by Ross Killion, AsAmNews Contributor
Nearly 500 people gathered outside the Chinese Culture Center in Southeast Albuquerque on Sunday afternoon to celebrate the Chinese New Year. The celebration involved a series of cultural performances including the dragon dance, traditional skits and a special performance by the Albuquerque Chinese American Citizens Alliance Dance Team.
Students of the Chinese Culture Center also performed a variety of martial arts.
“We start practicing a few months before. We have done this every year without fail, even in the snow, and during COVID, we hosted a virtual performance,” Donald Fennema, a Tai Chi instructor who has been with the center since 1990, said in an interview with AsAmNews.
The 2023 celebration marks the 33rd annual Chinese New Year celebration since the Albuquerque Chinese Culture Center was established by Master Charles Chang-wei Lin and his wife Synthia Lin in 1988. The Lins, both Taiwanese immigrants, dedicated the center to the preservation of Chinese arts, language and culture with a special focus on kungfu, taichi, qigong and other martial arts.
According to the center’s website, Charles began his kungfu studies at the age of ten and moved to New Mexico in 1974 with Synthia after graduating from the College of Chinese Culture in Taipei. The center is involved with community events throughout the year including celebrations for the Lantern Festival and performances showcasing Chinese culture in honor of Asian Pacific Islander American Heritage Month.
The Sunday celebration was one of several Lunar New Year celebrations over the weekend that took place throughout the Albuquerque area. Besides the annual event at the University of New Mexico (UNM), Talin Market, a local Asian supermarket, hosted three celebrations on Saturday and Sunday. The celebrations, which attracted around one hundred attendees each, hosted dances, music and firecrackers while red envelopes were handed to children.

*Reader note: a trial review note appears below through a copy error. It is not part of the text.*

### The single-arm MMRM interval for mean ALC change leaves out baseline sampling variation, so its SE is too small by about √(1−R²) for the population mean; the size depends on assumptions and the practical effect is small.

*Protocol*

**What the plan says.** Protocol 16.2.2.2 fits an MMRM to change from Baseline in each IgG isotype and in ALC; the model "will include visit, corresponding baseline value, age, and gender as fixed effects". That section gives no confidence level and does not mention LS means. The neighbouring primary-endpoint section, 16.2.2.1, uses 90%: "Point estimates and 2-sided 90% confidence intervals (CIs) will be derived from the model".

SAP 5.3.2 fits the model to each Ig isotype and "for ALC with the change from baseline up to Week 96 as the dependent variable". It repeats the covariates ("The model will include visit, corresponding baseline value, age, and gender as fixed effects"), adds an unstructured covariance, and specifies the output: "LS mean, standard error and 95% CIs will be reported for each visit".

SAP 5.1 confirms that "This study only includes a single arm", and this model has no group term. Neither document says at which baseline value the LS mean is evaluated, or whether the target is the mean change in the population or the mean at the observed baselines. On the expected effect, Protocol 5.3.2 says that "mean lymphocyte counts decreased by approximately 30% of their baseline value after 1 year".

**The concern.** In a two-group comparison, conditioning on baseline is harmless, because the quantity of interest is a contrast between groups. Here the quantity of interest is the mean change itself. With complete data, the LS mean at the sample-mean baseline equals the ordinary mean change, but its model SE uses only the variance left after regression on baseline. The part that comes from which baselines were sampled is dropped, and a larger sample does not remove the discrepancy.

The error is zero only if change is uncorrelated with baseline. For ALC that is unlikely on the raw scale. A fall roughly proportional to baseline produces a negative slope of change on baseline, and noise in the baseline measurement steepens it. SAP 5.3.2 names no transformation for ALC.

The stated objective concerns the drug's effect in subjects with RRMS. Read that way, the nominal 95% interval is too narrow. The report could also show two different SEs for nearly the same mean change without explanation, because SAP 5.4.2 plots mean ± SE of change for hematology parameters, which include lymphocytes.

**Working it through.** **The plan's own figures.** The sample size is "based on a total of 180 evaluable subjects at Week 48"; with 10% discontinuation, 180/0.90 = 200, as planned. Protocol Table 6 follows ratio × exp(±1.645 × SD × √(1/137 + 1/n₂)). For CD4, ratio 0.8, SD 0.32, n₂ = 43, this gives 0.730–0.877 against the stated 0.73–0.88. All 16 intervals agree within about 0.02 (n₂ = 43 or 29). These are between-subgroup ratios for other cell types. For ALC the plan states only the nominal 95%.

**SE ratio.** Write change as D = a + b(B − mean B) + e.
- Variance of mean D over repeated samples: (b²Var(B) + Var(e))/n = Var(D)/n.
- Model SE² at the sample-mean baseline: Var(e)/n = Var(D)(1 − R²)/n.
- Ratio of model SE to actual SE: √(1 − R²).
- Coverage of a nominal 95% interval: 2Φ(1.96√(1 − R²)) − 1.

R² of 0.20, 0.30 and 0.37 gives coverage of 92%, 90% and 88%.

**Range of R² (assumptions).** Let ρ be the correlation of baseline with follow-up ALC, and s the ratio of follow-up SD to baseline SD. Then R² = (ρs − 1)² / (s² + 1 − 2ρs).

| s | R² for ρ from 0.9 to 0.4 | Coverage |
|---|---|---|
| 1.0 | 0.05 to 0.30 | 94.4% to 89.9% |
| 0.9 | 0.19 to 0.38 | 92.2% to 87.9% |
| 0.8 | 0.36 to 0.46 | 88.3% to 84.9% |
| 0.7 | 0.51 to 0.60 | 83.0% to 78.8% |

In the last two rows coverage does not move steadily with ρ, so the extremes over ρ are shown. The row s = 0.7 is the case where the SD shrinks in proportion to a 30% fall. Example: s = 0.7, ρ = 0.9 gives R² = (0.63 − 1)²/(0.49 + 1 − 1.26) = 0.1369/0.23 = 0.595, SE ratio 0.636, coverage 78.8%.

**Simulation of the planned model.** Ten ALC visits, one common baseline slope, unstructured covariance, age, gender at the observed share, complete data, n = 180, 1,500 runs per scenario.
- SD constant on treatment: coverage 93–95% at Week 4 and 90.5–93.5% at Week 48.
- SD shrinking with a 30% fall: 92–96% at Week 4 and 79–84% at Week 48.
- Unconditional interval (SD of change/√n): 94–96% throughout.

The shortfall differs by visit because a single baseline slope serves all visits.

Talin Market, considered to be a staple of the local Asian American community since its founding in 1978, is located in the Little Saigon neighborhood, a Vietnamese enclave formed by refugees from Southeast Asia during the Vietnam War. The store is active in the Asian community and has sponsored cultural events such as the Festival of Asian Cultures in collaboration with the City of Albuquerque.
“These events are really important because they can help educate the community on the cultural practices of the Lunar New Year and its significance to many Asian cultures,” Oscar Garcia, a graduate student at UNM who has been working at Talin Market for over a year told AsAmNews. “It feels important as adults that we educate young minds about other cultures. How are we expected to grow if we don’t water our roots?”
Lunar New Year celebrations were held every day of this week at various locations throughout Albuquerque and other cities in New Mexico. A Vietnamese Lunar New Year Celebration, organized by the Holy Ghost Catholic School, attracted several dozen local families, according to the Albuquerque Journal. The Quang Minh Lion Dance Team, which performed at a local Buddhist temple and at a casino in Sandia Pueblo (a nearby Tiwa Native American reservation) earlier in the week, is scheduled for a final performance to mark the end of festivities on Sunday, January 29 at the Sante Fe Folk Art Museum.
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